Upping fruit and veggie consumption to get blood pressure down: What’s the case for plant-based diets?

The Bottom Line

  • High blood pressure, also known as hypertension, increases the risk of developing many diseases and early death. 
  • High blood pressure impacts the lives of 1 in 4 men and 1 in 5 women around the world.
  • Plant-based diets that consist of a limited amount of animal products, such as the Dietary Approach to Stop Hypertension, lacto-ovo vegetarian, healthy Nordic, and Mediterranean diets, may help to reduce one or more aspects of blood pressure.
  • Speak with your health care team about changes you can make to help reduce or control your blood pressure through your diet.  

Blood pressure is a term we may hear often but that many of us may not understand fully. So, what exactly is blood pressure, and why is it important to keep it in check? First, blood pressure is the pressure blood exerts on the walls of blood vessels/arteries as it’s pumped through the body by the heart (1;2). When this pressure is consistently too high, we have high blood pressure or hypertension, and our heart has to work harder to pump blood (2). Globally, more than 1 in 4 men and 1 in 5 women have high blood pressure (1). High blood pressure is dangerous because it puts us at a greater risk for developing and dying from diseases of the heart, kidney, and brain, to name a few (2).

Our diet, so what we eat and drink regularly, can affect our blood pressure (2;3-10). Consuming an unhealthy diet, such as one that’s low in fruits and vegetables and high in salt, increases our chance of developing high blood pressure (2). On the other hand, healthier diets are associated with a lower risk of developing high blood pressure. Vegetarian and vegan diets, in particular, have been placed under the microscope and studied for their impacts on blood pressure (3;9-10). However, plant-based diets go beyond these two diets. They include a wide variety of dietary patterns, some of which allow for an often-limited amount of meat and other animal products (3).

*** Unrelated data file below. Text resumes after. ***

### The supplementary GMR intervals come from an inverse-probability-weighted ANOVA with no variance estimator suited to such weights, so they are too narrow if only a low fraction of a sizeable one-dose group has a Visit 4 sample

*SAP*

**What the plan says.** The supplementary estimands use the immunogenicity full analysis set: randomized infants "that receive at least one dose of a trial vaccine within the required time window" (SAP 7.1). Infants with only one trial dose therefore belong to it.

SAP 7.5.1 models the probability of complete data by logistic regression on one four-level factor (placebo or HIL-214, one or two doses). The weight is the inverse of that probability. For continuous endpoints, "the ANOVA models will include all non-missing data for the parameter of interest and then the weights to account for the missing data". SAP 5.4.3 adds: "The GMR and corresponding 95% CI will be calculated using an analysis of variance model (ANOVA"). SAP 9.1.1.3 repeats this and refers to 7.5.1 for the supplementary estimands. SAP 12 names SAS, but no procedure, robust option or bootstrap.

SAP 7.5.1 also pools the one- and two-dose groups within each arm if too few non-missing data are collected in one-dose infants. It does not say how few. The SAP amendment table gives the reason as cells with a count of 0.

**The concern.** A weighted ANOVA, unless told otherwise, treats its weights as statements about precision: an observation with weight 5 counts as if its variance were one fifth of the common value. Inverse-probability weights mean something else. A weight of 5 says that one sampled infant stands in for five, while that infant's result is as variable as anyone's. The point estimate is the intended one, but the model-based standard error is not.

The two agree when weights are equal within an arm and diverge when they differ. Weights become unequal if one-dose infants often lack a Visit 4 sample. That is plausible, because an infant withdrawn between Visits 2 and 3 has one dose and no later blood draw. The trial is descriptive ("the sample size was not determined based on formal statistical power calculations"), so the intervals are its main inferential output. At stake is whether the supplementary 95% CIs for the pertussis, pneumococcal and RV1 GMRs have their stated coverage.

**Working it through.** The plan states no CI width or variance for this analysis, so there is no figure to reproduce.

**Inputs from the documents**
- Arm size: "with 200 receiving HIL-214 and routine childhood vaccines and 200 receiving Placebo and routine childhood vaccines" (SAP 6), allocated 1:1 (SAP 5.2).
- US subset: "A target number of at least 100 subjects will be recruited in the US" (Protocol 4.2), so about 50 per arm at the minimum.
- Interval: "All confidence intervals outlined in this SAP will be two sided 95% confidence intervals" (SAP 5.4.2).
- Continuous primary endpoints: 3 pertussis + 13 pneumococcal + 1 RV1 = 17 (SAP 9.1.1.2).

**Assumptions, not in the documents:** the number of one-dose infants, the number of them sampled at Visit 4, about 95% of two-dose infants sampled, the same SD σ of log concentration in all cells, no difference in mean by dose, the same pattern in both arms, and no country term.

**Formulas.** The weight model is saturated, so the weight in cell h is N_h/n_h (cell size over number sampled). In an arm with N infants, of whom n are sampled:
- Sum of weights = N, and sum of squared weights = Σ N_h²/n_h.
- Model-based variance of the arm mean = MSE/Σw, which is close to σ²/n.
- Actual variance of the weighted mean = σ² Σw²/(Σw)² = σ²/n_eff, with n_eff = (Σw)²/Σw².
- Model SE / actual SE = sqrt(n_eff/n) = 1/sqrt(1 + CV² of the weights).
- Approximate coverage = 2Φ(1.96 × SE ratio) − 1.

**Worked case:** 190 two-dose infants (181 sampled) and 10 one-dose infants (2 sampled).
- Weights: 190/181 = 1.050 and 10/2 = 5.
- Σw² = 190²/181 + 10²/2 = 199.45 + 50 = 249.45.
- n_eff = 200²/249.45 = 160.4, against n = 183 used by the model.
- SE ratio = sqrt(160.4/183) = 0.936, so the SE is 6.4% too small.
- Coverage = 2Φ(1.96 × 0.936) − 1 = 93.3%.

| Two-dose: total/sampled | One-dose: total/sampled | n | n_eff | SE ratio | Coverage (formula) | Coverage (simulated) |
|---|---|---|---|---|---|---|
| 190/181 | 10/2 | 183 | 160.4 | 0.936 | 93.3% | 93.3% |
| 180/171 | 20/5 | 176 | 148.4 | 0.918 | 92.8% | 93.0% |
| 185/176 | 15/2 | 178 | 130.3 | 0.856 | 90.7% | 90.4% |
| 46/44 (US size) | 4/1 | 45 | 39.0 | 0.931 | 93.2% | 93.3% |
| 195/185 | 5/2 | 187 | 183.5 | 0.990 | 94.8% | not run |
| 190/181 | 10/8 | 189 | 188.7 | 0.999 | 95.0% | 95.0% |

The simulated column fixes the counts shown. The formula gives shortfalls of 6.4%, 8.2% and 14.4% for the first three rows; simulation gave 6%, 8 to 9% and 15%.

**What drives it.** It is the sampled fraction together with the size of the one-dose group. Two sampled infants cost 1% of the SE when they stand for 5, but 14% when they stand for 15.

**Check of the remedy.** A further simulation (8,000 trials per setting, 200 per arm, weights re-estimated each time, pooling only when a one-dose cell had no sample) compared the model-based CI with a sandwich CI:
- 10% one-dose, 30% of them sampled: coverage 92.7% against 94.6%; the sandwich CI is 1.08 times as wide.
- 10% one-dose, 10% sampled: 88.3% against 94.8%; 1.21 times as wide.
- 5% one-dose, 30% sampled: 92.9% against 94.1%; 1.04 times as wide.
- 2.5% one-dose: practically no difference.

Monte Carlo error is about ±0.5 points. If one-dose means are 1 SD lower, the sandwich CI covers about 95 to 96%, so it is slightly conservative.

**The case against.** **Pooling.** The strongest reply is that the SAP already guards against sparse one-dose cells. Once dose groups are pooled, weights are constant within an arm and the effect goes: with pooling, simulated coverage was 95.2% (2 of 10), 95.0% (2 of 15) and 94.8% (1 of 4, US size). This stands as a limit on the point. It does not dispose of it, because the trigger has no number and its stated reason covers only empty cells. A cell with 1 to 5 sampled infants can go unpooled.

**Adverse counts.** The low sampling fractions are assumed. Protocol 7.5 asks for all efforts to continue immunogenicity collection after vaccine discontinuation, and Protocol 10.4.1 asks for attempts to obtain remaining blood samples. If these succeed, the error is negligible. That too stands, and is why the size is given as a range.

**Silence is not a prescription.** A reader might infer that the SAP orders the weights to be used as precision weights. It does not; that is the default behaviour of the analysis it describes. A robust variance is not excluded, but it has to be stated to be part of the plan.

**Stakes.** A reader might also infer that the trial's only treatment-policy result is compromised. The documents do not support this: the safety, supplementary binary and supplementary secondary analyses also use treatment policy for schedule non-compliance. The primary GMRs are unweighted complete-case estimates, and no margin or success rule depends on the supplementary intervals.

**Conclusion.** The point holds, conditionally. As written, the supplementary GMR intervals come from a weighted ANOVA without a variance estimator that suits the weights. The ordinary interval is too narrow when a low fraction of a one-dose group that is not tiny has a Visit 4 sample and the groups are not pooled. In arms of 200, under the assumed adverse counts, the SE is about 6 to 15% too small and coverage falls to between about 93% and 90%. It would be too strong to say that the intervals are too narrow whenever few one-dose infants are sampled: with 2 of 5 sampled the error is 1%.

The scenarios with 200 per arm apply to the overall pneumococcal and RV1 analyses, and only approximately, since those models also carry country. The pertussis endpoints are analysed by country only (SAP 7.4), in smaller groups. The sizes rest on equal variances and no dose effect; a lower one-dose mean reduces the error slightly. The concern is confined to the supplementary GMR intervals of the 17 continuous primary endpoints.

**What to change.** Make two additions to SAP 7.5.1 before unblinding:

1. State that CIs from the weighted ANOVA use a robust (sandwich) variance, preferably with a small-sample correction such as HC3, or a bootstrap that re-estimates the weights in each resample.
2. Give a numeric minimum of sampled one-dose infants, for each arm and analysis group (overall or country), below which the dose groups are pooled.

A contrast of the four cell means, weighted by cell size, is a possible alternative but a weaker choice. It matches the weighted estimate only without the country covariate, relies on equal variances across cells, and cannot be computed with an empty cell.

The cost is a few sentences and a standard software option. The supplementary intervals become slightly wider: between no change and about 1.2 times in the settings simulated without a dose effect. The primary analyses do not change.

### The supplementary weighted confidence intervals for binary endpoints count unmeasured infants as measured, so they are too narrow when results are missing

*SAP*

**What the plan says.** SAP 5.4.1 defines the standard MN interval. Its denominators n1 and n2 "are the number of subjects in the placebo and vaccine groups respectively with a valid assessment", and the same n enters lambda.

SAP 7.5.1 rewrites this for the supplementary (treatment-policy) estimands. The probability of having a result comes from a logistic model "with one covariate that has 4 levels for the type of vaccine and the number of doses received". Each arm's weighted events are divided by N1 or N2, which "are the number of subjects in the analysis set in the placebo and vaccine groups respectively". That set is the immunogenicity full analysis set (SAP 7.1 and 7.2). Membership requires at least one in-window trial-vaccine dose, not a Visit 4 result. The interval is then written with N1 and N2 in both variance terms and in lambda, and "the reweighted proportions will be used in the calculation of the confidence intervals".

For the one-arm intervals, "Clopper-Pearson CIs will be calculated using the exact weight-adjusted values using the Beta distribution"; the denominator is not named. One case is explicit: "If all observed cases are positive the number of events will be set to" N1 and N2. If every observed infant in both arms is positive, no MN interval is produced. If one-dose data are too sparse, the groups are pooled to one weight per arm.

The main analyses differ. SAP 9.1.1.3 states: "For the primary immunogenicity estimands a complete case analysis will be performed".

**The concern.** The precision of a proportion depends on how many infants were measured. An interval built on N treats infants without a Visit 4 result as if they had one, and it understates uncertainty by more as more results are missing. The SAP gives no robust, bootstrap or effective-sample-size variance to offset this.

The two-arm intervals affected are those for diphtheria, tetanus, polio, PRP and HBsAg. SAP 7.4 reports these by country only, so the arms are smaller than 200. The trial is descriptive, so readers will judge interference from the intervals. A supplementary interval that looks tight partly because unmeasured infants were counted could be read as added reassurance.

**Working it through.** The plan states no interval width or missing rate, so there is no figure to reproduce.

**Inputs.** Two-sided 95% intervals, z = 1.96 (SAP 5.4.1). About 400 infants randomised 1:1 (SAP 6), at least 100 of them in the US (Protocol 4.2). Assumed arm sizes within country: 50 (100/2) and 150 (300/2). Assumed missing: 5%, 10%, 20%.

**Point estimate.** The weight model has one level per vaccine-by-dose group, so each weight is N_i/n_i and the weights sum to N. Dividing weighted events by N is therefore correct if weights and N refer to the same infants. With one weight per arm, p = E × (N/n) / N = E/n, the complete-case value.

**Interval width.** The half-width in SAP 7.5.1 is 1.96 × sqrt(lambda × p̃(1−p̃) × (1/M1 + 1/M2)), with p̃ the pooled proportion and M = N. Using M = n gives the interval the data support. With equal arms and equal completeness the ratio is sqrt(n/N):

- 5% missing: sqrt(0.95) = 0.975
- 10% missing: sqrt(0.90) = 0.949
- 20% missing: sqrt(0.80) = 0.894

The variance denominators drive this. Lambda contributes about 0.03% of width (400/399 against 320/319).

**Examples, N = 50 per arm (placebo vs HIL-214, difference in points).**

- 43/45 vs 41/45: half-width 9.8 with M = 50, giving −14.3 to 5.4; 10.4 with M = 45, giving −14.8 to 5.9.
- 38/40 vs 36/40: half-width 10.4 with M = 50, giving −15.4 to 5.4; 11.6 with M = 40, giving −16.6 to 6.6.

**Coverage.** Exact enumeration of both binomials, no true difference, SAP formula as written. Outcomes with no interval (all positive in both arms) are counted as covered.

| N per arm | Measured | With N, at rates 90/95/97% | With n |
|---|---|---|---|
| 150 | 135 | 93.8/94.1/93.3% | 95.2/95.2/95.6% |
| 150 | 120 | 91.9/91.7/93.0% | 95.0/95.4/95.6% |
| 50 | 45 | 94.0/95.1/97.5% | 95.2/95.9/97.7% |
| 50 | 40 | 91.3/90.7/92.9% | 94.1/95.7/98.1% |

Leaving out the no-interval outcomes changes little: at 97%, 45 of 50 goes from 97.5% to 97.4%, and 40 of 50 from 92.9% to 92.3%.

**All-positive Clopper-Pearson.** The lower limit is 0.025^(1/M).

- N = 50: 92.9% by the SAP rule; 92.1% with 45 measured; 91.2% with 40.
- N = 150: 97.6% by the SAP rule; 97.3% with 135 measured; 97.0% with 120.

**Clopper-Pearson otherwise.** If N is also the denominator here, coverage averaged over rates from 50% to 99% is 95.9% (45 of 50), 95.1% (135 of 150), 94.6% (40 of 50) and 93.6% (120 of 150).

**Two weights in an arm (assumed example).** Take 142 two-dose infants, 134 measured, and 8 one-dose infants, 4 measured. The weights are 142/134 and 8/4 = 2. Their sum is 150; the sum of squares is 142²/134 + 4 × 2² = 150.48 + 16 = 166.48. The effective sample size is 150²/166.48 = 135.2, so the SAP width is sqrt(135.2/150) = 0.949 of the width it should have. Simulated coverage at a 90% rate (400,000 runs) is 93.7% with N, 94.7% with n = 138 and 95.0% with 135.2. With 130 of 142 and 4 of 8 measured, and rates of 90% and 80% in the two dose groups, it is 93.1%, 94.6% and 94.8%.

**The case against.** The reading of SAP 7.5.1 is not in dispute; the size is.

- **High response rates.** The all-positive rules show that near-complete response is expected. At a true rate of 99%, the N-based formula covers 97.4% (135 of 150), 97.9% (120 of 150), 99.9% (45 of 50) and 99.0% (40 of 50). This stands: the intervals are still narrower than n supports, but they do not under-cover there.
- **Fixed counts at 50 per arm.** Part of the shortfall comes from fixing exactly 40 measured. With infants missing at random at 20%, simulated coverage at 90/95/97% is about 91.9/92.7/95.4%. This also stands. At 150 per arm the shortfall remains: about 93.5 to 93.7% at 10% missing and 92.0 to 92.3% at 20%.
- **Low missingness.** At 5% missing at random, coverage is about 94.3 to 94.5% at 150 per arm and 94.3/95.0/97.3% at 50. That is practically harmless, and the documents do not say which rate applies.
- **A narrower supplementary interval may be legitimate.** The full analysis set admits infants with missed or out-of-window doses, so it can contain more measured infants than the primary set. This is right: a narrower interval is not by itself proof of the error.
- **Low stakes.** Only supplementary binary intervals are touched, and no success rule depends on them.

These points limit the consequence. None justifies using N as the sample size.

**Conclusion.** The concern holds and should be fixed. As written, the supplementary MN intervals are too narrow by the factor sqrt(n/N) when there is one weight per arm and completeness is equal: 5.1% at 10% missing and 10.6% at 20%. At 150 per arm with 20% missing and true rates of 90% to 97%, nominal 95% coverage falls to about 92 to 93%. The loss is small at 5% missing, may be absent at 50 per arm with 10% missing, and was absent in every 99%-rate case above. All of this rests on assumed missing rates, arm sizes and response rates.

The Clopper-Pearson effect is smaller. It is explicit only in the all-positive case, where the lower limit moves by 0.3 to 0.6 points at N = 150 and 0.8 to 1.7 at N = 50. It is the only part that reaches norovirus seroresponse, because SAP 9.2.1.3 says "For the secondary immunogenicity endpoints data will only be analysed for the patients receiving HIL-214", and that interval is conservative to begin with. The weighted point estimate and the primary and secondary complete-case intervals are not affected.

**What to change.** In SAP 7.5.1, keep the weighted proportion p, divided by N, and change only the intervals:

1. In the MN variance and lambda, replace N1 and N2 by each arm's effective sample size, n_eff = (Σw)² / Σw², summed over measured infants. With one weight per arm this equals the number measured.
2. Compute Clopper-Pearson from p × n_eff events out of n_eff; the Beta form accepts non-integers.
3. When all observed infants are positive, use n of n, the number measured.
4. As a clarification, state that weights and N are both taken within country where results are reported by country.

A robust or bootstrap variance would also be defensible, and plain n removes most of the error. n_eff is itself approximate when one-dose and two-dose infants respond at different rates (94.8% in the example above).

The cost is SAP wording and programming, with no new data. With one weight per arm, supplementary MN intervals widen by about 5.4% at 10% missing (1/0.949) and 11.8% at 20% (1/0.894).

Let’s dive deeper into the world of plant-based diets by familiarizing ourselves with some common types in the table below.  

Dietary Pattern Components
Lacto-ovo vegetarian diet Promotes consumption of fruits, vegetables, legumes, nuts, seeds, and whole grains, and cuts out meat, fish, and poultry but allows dairy and eggs
Vegan diet Emphasizes eating whole plant foods, is generally low-fat, and doesn’t allow for the consumption of any animals or animal products
Mediterranean diet Focuses on the consumption of fruits, vegetables, whole grains, olive oil, eggs, nuts, legumes, dairy, and a limited amount of meat
Healthy Nordic diet Encourages the consumption of more plant-based foods, as well as fish, eggs, and vegetable fat; while reducing the consumption of meat-based goods, dairy, alcohol, and sweets
High-fruit and vegetable diet Promotes more fruit and vegetable intake
High-fiber diet Endorses increasing the consumption of foods that are high in fiber, such as legumes and whole grains
Dietary Approach to Stop Hypertension (DASH) More heavily restricts the consumption of sodium, saturated fat, and sweets, and supports eating low-fat dairy products, whole grains, fruits, vegetables, nuts, and seeds

This is a lot of information to take in, and with so many options available, it can be hard to know what diet to follow to reduce our blood pressure. A recent systematic review aimed to help by investigating these diets further and laying out the evidence (3).

What the research tells us